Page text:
ABOVE ALL note that tech fittings that are properly shaped are intended to block release at angles above the normal angle the boot is held at when the heel is latched for downhill. So be super careful not to ease off the edge of the fitting in any area that’s not used during safety release. If you do, you’ll possibly create a fitting you’ll pop out of too easily on the uphill — and at the same time you will have an orphaned off-warranty pair of boots.

    It’s been verified now by dozens of people that some Garmont fittings indeed have unacceptably high release values, especially when first used. I’d suggest waiting and seeing if Garmont eats some crow and acknowledges this. It defies reason if they don’t. After that, they can implement a solution to take the release resistant fittings out of the retail stream. At this point, the excuse of there being no standard is ridiculous. Lots of manufactured goods are made without ISO standards and are still expected to perform properly.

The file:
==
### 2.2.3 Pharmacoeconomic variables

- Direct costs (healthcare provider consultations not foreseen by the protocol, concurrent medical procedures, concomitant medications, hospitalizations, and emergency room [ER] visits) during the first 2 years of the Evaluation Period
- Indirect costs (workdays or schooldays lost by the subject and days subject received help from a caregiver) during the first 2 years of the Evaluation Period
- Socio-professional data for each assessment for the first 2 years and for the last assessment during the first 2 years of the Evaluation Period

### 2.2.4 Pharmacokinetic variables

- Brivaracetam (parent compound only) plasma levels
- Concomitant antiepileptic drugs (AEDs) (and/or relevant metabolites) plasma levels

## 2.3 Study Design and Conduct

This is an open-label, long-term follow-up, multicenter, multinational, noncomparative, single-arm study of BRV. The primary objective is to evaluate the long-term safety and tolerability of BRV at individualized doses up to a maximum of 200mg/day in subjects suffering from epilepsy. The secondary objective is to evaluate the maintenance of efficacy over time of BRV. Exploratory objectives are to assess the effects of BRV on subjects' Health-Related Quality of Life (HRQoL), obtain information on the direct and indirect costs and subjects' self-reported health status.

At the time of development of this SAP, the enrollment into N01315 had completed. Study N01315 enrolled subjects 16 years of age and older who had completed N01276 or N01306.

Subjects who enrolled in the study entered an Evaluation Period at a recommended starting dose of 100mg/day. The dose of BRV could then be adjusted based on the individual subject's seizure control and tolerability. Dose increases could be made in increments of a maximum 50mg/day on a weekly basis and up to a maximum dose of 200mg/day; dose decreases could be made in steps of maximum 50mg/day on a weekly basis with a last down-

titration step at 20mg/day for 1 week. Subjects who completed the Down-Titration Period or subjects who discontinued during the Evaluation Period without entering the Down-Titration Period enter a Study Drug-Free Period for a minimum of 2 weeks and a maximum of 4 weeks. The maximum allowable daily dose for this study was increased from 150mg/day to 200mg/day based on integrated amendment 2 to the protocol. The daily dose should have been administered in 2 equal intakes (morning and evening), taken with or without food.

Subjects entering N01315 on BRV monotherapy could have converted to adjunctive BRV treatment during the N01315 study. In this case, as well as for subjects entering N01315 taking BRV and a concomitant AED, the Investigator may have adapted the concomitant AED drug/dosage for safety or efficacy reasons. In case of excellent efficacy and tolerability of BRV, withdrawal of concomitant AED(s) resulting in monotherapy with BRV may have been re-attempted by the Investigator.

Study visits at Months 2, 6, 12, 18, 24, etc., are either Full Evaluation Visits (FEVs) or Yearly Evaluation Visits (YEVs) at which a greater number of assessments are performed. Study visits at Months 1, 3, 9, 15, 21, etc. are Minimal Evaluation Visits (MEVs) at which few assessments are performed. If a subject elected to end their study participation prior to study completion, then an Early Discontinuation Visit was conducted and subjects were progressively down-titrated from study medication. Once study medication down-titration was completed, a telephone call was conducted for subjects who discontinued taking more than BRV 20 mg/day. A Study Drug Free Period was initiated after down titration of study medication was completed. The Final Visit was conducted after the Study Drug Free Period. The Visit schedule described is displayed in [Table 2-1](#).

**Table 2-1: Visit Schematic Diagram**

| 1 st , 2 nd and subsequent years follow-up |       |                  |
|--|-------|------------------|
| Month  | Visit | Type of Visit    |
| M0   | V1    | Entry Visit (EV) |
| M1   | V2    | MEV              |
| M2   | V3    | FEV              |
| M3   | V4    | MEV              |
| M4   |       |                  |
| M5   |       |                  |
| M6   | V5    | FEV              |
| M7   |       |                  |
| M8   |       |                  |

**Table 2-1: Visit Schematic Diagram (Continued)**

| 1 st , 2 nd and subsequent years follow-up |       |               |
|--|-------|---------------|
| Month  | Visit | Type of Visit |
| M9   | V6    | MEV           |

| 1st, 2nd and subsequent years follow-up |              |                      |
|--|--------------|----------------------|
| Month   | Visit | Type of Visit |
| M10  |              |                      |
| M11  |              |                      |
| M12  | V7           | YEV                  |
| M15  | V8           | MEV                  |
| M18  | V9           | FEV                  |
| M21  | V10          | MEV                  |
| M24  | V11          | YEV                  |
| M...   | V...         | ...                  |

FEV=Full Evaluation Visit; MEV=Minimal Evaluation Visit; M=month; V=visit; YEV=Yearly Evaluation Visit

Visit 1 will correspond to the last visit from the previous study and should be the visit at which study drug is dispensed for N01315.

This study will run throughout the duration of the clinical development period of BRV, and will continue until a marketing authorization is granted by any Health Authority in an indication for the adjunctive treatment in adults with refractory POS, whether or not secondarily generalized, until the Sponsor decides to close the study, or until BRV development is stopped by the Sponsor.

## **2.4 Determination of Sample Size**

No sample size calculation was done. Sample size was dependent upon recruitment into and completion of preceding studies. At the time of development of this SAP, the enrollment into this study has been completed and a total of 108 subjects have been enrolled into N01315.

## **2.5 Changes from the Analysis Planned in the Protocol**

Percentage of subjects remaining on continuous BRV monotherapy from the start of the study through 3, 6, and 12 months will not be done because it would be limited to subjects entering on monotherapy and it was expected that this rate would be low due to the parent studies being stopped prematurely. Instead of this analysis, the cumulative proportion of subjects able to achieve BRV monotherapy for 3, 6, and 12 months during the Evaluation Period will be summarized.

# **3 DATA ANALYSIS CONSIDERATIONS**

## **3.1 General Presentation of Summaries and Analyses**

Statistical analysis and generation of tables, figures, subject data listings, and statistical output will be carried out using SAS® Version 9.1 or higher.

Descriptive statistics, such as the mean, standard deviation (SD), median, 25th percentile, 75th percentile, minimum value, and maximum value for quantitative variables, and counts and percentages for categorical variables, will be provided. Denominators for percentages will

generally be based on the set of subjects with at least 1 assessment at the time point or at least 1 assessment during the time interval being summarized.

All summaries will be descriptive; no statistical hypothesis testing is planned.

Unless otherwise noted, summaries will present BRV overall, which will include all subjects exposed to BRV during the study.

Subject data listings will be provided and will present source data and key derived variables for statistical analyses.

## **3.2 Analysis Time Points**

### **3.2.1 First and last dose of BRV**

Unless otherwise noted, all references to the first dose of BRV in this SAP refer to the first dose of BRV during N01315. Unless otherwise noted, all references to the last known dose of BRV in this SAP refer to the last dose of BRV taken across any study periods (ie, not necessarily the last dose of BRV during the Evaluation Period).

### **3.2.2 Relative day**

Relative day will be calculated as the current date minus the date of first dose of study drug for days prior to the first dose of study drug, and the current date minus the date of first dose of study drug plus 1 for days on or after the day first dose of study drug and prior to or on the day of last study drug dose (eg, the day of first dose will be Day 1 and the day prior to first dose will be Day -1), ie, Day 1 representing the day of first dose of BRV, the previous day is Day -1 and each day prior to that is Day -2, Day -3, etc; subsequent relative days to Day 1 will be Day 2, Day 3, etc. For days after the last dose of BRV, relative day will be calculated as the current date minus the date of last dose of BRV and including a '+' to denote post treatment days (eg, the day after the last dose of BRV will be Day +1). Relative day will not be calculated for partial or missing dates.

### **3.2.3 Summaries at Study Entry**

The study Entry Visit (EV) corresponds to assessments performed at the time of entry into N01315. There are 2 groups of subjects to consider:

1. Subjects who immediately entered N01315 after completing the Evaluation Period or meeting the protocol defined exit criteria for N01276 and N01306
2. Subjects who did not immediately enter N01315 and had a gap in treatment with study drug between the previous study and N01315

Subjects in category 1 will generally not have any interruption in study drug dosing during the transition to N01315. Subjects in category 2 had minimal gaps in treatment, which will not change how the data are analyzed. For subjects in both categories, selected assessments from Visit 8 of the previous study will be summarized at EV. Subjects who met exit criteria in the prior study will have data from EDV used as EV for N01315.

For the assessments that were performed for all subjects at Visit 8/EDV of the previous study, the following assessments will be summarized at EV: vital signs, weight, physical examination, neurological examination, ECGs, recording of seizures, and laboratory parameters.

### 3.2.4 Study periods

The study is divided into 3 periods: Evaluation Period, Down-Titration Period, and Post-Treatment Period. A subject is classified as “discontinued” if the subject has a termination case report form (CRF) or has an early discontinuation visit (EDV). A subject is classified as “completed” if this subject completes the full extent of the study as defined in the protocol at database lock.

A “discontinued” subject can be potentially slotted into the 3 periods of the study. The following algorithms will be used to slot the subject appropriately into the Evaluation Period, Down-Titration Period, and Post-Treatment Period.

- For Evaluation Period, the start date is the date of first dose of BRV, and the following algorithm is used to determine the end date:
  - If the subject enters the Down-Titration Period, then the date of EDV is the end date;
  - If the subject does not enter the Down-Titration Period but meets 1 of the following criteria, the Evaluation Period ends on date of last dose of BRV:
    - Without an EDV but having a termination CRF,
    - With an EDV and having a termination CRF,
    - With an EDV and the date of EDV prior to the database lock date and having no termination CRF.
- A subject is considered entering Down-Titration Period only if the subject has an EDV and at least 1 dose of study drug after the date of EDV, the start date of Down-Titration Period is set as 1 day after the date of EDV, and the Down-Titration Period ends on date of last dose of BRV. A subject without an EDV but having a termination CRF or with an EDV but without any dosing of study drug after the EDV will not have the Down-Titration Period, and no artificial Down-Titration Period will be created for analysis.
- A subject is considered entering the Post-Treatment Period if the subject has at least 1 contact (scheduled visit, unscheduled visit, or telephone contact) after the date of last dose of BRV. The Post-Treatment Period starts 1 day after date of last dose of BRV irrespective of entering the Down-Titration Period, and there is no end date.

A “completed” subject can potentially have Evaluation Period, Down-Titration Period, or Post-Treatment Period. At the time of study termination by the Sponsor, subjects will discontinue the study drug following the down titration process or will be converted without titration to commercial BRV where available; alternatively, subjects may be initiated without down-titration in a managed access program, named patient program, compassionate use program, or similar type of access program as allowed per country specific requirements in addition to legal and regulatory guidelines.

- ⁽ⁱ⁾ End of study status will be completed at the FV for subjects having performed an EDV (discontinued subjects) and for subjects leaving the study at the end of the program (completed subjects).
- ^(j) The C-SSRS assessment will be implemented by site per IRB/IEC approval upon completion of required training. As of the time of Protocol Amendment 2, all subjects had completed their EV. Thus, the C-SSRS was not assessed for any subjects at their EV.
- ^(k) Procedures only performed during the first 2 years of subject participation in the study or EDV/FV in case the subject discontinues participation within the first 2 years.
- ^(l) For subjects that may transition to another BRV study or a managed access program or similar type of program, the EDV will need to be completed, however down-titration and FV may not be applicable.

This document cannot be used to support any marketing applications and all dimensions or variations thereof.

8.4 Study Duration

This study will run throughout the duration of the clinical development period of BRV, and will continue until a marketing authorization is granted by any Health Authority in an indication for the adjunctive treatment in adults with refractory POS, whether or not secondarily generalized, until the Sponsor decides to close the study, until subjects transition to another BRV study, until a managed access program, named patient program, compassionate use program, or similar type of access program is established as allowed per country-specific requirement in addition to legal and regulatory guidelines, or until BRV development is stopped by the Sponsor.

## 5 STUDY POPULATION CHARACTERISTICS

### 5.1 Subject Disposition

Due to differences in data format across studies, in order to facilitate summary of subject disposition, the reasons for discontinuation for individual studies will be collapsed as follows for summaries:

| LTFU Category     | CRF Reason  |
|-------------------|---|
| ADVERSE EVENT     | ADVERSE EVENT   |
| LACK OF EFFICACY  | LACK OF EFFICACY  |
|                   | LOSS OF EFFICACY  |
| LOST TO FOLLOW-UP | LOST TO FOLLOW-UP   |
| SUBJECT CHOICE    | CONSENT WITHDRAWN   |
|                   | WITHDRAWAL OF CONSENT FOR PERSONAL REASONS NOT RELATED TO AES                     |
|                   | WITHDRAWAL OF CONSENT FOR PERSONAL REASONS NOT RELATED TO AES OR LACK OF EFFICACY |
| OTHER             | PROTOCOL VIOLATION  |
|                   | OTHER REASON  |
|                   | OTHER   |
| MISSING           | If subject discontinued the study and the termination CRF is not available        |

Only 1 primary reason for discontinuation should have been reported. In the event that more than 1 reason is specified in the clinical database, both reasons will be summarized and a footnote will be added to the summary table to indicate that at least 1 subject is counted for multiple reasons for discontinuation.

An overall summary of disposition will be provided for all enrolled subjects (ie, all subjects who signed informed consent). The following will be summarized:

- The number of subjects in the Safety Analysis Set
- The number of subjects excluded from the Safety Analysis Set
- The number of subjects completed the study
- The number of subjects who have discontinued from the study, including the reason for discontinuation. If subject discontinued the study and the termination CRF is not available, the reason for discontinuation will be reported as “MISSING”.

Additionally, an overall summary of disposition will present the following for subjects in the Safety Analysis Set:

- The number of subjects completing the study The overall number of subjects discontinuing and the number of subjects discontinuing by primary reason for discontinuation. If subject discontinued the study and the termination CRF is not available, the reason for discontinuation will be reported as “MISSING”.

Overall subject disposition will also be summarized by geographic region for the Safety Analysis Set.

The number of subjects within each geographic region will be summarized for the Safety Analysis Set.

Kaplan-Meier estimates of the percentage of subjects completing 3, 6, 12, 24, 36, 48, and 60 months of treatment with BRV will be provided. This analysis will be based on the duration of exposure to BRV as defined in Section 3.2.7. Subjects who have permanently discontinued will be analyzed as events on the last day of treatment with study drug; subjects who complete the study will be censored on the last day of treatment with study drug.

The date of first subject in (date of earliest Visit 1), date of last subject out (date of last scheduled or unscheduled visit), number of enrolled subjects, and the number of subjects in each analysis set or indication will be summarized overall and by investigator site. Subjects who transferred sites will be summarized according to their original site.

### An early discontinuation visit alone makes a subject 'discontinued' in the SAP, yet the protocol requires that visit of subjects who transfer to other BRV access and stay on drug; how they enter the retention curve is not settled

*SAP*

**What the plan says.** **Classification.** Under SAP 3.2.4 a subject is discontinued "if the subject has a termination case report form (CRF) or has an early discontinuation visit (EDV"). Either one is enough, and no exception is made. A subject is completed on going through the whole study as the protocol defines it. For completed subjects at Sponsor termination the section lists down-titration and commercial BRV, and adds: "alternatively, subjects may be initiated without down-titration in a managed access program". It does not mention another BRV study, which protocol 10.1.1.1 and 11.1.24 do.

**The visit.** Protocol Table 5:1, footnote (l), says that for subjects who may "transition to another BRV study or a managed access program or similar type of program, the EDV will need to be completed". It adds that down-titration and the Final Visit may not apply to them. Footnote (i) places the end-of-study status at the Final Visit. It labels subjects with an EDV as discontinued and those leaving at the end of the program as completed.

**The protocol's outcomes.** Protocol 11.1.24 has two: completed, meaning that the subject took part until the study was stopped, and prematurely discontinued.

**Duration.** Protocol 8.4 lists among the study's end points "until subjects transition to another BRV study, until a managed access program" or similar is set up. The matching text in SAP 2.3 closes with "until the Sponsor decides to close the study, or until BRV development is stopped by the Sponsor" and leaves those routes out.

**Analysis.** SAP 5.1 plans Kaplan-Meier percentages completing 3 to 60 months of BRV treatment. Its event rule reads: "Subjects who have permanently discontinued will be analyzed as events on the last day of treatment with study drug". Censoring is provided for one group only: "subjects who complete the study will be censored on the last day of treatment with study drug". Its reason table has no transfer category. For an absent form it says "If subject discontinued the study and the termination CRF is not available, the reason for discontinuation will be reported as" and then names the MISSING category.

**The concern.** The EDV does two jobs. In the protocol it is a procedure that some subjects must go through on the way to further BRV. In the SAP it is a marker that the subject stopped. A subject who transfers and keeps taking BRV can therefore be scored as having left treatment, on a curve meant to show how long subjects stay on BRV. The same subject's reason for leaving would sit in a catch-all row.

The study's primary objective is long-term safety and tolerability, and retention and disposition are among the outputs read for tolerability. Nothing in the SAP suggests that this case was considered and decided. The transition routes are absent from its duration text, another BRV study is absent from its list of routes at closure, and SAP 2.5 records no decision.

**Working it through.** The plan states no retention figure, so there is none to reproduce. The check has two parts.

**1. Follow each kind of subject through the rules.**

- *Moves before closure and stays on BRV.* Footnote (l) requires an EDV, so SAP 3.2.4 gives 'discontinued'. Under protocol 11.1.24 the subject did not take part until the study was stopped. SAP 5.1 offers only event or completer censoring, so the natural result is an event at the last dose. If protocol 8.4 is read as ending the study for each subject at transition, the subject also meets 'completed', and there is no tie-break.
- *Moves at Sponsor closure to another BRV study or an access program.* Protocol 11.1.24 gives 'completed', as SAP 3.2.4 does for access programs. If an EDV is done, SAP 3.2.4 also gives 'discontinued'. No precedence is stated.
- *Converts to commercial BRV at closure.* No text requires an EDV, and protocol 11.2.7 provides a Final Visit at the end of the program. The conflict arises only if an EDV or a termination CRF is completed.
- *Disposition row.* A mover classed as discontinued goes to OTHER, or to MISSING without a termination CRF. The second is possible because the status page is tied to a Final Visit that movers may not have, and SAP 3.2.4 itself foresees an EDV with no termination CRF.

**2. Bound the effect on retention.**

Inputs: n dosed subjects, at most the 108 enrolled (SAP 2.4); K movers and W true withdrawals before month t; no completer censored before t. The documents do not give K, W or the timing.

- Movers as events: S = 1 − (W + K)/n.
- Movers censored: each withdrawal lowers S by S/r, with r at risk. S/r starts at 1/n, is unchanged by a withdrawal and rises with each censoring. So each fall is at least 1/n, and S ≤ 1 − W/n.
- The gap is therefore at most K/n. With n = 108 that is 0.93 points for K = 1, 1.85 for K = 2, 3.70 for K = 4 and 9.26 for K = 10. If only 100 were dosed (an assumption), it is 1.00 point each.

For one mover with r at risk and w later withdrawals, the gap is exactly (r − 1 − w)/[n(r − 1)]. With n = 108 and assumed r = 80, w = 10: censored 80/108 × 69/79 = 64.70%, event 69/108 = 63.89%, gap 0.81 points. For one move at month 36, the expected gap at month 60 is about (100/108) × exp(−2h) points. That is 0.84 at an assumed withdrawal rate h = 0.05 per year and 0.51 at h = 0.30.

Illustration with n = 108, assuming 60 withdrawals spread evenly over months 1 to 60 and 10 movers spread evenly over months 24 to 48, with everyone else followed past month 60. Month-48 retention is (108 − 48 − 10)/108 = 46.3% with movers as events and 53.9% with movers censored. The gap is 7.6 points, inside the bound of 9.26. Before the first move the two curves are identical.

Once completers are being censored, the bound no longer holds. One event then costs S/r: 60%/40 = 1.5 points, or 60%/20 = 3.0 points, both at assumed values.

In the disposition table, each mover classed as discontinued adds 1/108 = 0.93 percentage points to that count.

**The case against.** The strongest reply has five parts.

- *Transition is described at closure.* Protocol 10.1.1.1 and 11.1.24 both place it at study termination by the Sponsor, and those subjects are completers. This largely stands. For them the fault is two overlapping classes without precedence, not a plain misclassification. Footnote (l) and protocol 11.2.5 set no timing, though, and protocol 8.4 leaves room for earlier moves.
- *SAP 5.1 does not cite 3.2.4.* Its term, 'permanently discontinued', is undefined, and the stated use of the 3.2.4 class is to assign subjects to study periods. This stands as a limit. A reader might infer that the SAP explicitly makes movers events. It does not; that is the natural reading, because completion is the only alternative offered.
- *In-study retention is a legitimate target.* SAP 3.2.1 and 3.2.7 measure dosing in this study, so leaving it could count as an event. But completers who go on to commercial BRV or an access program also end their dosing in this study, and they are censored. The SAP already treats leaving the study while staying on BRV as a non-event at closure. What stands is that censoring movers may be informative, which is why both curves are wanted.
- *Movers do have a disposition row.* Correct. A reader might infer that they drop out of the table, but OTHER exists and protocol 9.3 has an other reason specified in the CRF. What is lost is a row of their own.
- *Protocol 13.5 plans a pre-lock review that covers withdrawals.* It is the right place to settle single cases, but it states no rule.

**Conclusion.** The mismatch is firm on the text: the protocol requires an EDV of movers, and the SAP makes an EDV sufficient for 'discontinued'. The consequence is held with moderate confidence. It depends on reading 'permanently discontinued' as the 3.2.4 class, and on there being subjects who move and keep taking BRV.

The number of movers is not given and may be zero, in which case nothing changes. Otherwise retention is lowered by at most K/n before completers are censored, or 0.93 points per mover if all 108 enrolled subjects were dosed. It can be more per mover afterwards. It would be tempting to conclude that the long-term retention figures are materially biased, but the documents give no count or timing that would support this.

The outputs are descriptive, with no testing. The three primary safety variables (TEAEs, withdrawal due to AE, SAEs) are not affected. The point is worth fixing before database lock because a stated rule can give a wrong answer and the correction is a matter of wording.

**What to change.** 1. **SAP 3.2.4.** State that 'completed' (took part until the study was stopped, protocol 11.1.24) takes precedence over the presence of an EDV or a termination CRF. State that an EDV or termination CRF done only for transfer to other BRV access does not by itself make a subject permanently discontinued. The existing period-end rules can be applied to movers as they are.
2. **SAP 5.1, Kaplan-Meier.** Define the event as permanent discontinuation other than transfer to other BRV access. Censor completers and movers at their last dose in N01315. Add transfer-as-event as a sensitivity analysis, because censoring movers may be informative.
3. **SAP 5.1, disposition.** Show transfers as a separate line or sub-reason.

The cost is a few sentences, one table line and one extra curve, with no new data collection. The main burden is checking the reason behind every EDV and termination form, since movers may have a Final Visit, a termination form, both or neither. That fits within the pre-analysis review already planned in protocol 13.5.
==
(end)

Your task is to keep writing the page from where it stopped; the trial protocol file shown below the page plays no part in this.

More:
167. Doug November 30th, 2012 11:05 am


    Sounds like a good plan. Actually the metal is pretty hard and if you go slowly there shouldn’t be any problems. It’s not going to take much. Lou’s suggestions and critique of Garmont are on point. Good luck.


  168. Doug November 30th, 2012 1:04 pm

    Go to this you tube link to see pictures of beveled Cosmos Tech Inserts:

  169. Alex November 30th, 2012 2:29 pm

    Bought them today. Because they’re just perfect for my feet 🙂
    When asking the retailer about the problem he said that garmont had told them, that they will exchange the inserts. It’s one of the biggest mountain stores here in Switzerland, so that’s good enough for me.